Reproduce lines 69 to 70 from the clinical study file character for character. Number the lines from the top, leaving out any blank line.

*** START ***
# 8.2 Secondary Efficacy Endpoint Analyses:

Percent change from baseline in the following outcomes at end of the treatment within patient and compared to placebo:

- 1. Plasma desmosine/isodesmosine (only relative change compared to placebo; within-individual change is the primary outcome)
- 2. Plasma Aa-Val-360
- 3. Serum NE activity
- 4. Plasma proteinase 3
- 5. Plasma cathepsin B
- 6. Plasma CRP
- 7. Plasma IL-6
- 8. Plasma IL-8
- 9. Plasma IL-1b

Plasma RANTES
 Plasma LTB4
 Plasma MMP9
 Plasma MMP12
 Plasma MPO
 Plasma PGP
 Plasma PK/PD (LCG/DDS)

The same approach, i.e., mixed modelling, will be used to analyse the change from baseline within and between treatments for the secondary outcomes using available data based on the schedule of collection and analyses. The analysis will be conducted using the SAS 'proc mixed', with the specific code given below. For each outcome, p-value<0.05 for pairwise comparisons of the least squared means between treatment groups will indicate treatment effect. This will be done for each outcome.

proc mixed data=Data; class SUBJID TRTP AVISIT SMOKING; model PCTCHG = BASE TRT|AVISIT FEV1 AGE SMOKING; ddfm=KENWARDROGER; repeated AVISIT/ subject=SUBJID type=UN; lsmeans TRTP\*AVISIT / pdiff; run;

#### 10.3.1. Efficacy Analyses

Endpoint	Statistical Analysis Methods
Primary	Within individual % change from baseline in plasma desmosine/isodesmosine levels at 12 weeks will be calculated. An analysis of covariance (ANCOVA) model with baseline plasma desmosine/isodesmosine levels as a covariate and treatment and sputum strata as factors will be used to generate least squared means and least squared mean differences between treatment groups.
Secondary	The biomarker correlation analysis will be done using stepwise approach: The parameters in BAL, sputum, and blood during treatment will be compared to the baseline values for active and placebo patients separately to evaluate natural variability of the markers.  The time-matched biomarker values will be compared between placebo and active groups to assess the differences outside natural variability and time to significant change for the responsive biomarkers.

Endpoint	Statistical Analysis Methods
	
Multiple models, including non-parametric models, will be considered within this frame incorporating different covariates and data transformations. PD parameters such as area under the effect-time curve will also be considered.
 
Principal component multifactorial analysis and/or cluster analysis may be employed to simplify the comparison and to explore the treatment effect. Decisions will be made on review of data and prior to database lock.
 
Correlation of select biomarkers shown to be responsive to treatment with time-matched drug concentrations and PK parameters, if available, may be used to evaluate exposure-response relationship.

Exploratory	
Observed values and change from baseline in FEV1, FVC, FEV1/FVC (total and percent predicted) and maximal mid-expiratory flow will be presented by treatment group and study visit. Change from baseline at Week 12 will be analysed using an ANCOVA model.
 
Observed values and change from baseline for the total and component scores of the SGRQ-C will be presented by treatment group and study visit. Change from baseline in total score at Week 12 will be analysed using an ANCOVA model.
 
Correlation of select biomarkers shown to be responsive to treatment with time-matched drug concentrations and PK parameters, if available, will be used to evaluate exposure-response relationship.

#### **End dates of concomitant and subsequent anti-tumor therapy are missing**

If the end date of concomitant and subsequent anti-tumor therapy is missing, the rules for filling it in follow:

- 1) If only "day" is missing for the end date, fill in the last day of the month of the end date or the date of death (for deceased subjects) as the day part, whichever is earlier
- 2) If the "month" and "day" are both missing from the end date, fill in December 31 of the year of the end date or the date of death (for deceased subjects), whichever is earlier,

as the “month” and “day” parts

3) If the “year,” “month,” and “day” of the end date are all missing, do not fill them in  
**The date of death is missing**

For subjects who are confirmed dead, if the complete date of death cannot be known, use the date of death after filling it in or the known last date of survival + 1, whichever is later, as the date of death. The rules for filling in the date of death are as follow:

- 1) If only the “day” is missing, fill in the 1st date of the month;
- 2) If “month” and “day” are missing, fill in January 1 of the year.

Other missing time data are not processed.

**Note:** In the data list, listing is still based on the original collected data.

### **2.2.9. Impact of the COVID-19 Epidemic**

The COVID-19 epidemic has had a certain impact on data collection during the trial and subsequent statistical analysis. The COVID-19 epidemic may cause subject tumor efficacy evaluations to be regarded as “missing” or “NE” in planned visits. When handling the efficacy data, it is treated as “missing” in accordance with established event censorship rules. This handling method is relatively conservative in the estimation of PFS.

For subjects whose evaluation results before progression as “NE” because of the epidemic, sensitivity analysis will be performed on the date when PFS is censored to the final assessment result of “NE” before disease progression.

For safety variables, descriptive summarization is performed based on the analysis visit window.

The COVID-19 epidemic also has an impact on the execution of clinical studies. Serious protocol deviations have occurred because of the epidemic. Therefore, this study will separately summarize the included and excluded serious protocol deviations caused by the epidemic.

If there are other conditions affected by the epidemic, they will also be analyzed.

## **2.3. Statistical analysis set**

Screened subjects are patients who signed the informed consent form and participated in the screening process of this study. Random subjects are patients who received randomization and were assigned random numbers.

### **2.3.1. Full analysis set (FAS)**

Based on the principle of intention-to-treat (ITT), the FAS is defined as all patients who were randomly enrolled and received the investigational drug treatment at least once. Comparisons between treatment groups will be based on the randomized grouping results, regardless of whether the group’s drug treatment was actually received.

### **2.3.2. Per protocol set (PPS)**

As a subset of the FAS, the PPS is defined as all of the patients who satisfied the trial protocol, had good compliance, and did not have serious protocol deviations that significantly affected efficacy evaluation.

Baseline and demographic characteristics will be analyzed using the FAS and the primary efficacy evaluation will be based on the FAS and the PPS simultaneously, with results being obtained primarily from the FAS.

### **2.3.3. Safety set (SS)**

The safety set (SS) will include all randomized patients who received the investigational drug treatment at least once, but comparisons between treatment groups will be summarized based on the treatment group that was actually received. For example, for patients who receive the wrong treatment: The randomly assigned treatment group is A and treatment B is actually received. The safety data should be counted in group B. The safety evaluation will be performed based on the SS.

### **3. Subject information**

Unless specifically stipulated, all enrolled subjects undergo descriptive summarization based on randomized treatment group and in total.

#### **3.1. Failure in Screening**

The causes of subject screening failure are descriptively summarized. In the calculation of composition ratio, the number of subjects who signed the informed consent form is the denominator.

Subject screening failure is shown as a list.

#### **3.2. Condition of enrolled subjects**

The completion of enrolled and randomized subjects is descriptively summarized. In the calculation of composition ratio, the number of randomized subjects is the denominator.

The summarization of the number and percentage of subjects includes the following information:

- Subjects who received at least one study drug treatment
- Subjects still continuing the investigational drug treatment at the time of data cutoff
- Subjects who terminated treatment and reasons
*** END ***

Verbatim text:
- Subjects still continuing the investigational drug treatment at the time of data cutoff
- Subjects who terminated treatment and reasons